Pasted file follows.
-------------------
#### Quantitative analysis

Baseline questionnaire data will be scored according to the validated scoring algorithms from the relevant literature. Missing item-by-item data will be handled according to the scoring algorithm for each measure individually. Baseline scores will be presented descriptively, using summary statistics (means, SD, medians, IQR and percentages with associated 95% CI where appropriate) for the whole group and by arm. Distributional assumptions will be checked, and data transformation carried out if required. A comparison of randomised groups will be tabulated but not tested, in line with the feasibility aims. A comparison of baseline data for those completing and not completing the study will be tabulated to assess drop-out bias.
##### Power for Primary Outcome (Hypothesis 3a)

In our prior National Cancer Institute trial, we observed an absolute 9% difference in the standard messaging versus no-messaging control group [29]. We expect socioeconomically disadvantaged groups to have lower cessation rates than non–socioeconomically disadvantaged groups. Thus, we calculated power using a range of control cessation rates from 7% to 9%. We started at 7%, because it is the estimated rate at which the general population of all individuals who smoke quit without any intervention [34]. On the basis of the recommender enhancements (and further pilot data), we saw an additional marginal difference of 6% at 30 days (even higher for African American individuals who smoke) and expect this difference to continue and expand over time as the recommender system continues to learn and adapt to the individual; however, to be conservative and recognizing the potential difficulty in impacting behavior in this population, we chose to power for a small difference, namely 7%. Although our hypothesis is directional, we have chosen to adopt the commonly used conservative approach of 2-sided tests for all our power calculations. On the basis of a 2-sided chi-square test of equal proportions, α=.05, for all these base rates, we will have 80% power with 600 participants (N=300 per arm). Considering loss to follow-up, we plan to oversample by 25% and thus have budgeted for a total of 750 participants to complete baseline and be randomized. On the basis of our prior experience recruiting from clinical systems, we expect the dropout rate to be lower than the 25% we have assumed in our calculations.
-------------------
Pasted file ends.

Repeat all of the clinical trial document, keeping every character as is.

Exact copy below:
#### Quantitative analysis

Baseline questionnaire data will be scored according to the validated scoring algorithms from the relevant literature. Missing item-by-item data will be handled according to the scoring algorithm for each measure individually. Baseline scores will be presented descriptively, using summary statistics (means, SD, medians, IQR and percentages with associated 95% CI where appropriate) for the whole group and by arm. Distributional assumptions will be checked, and data transformation carried out if required. A comparison of randomised groups will be tabulated but not tested, in line with the feasibility aims. A comparison of baseline data for those completing and not completing the study will be tabulated to assess drop-out bias.
##### Power for Primary Outcome (Hypothesis 3a)

In our prior National Cancer Institute trial, we observed an absolute 9% difference in the standard messaging versus no-messaging control group [29]. We expect socioeconomically disadvantaged groups to have lower cessation rates than non–socioeconomically disadvantaged groups. Thus, we calculated power using a range of control cessation rates from 7% to 9%. We started at 7%, because it is the estimated rate at which the general population of all individuals who smoke quit without any intervention [34]. On the basis of the recommender enhancements (and further pilot data), we saw an additional marginal difference of 6% at 30 days (even higher for African American individuals who smoke) and expect this difference to continue and expand over time as the recommender system continues to learn and adapt to the individual; however, to be conservative and recognizing the potential difficulty in impacting behavior in this population, we chose to power for a small difference, namely 7%. Although our hypothesis is directional, we have chosen to adopt the commonly used conservative approach of 2-sided tests for all our power calculations. On the basis of a 2-sided chi-square test of equal proportions, α=.05, for all these base rates, we will have 80% power with 600 participants (N=300 per arm). Considering loss to follow-up, we plan to oversample by 25% and thus have budgeted for a total of 750 participants to complete baseline and be randomized. On the basis of our prior experience recruiting from clinical systems, we expect the dropout rate to be lower than the 25% we have assumed in our calculations.